DescriptionCollecting Milkweed Pods During World War II
We lived in a small, prosperous town in the middle of Cumberland County, Pennsylvania, a very fertile valley, good for growing fruits and vegetables, still an area of small farms and truck gardens, with a range of mountains to the north and south. We were a family of seven and lived just at the edge of town. All the property beyond our home was open land with trees and fields.
At school we heard about the uses of the milkweed silk for the war effort and were asked to pick the pods and bring them in for collection. As children we spent a lot of time outside in spring, summer, winter, and fall. We had a large barn on the property that was used as garages and storage for garden equipment and we used the cement floor as a rollerskating rink in bad weather. We played with neighborhood children through the orchard and fields around our home and had discovered the wonders of milkweed and shredding the pods every fall, so we knew where to go to find it. The milkweed grew along the edges of the roads and in the fence rows around our part of the edge of town and that is where we picked it.
I think my mother thought this a grand idea, getting us out of the house, and sent us out with old pillow cases to collect pods. We then delivered all our pickings to school.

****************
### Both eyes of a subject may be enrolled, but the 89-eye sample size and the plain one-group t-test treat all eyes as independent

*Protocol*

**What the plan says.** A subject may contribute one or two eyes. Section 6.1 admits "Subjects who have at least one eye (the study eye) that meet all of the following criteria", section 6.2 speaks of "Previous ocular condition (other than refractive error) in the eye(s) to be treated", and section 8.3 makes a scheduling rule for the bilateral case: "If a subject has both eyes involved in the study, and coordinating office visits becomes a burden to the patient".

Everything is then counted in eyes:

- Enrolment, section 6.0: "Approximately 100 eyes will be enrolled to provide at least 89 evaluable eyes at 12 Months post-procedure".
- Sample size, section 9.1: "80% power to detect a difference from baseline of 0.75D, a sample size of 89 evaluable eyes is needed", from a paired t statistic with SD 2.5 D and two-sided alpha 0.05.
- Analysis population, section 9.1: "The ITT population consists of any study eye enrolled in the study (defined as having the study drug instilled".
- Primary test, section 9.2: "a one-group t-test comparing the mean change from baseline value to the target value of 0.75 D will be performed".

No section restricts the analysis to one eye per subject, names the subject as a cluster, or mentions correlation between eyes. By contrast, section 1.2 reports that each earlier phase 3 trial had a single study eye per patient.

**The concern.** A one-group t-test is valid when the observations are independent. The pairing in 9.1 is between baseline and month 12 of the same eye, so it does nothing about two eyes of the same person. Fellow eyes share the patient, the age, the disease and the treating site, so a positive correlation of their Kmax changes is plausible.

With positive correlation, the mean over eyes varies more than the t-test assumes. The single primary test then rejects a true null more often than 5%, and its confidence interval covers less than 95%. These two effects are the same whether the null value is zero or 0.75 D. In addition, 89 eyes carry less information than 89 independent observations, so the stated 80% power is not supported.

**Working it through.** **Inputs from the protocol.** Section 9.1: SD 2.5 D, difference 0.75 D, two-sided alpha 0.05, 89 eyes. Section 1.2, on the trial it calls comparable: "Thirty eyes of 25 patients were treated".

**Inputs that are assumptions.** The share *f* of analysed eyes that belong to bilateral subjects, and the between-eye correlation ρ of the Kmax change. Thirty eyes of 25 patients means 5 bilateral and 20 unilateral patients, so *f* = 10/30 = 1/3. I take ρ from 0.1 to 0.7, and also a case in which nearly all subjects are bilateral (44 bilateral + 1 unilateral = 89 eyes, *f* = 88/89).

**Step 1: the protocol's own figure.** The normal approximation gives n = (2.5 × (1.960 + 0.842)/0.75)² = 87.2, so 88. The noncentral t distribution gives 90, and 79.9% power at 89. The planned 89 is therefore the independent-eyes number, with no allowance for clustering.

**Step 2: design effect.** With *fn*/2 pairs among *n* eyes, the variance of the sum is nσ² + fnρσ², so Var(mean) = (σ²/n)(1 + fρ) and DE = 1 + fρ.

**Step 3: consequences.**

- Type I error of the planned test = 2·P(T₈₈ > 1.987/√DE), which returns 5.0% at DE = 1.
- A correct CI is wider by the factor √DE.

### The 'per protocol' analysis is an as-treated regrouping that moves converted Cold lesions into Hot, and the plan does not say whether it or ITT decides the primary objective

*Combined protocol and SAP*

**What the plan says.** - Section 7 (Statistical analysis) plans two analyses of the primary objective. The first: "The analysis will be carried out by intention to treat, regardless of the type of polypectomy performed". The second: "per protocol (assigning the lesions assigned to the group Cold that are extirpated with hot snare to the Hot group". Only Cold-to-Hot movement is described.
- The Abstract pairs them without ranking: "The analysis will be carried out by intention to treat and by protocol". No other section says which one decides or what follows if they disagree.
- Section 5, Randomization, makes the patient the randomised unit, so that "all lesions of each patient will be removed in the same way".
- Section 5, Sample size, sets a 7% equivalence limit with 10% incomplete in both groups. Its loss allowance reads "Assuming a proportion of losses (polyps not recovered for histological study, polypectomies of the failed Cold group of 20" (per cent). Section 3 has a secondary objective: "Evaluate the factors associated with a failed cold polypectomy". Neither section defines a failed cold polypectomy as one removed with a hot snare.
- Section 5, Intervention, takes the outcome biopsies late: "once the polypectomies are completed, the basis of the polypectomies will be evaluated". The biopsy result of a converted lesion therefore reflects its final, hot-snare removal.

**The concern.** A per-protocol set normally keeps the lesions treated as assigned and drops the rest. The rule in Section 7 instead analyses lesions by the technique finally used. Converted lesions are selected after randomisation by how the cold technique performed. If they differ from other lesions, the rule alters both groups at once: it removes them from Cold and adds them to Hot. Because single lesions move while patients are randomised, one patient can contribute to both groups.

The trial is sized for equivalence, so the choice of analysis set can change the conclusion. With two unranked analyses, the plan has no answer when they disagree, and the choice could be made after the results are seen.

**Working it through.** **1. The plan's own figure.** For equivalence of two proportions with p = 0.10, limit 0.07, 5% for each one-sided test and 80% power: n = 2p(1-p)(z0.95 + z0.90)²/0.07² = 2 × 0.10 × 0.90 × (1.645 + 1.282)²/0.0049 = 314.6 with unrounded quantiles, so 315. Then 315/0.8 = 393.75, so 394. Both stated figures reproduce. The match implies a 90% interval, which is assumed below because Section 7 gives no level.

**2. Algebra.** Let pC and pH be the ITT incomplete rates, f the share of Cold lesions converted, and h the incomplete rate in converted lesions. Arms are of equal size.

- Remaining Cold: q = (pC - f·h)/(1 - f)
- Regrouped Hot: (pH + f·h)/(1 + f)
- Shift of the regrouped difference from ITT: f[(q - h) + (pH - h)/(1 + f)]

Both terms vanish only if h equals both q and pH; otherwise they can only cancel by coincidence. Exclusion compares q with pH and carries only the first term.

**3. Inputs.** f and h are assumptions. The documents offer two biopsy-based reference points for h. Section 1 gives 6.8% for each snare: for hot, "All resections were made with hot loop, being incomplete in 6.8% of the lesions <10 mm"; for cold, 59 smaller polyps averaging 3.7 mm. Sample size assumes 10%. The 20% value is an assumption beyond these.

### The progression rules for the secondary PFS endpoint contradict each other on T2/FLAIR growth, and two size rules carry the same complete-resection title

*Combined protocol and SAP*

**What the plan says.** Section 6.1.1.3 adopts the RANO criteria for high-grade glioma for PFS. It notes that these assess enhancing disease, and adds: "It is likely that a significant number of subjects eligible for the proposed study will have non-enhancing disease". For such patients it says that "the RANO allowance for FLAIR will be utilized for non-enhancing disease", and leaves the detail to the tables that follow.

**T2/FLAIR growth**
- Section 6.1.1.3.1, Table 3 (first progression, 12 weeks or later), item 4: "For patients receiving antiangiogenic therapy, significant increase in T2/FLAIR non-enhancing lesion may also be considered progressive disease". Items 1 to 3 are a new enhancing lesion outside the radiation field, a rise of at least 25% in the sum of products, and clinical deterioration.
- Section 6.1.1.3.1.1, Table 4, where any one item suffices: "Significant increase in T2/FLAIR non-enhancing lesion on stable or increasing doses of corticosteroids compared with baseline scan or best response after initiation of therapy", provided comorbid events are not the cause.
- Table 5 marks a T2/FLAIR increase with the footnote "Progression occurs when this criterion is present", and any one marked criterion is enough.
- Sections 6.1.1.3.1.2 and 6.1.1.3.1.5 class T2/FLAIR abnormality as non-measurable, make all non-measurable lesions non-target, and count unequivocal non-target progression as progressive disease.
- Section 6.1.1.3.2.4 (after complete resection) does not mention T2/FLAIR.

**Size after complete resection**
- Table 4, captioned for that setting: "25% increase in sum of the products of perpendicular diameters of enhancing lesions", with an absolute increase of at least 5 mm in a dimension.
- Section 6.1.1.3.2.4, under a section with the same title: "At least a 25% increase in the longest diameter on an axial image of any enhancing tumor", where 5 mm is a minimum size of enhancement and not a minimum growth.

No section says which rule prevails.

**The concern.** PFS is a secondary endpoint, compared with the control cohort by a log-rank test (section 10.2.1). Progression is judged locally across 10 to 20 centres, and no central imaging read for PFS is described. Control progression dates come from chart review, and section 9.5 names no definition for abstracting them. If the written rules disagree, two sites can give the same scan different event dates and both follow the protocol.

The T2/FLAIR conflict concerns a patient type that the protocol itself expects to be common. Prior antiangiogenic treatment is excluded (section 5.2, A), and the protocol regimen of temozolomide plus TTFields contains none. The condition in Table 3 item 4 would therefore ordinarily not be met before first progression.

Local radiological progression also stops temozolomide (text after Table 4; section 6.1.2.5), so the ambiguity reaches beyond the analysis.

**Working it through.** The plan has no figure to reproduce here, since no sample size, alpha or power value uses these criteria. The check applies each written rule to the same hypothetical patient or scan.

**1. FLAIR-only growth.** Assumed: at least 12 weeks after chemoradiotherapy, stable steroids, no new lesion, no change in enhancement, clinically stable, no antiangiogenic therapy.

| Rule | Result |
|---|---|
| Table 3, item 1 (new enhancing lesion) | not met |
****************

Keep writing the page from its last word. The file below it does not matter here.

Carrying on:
Everyone Did Their Part
Father was a physician, and at the outbreak of World War II already had five children, so the younger doctors went to war and left him with several much older doctors to take care of the town and nearby country. Our home was across the street from the county hospital and beyond our street was farmland and undeveloped town.
The neighboring farmer gave up his field closest to the street for anyone who wished to plant a victory garden. I believe he may have plowed it in the spring and then it was divided into garden plots. But we had our own large vegetable garden planted and cared for by my mother and all of us able to be helpful, but not father.
He was not the garden type, and he was very busy. He made house calls every day, had office hours five days a week with Thursday off, but was in the office Saturday when farmers came to town. He delivered babies at home or in the hospital, set bones (some of them ours), and sewed people up (sometimes us), at home and in the office.
-Story contributed by Smithsonian Gardens volunteer Nora W.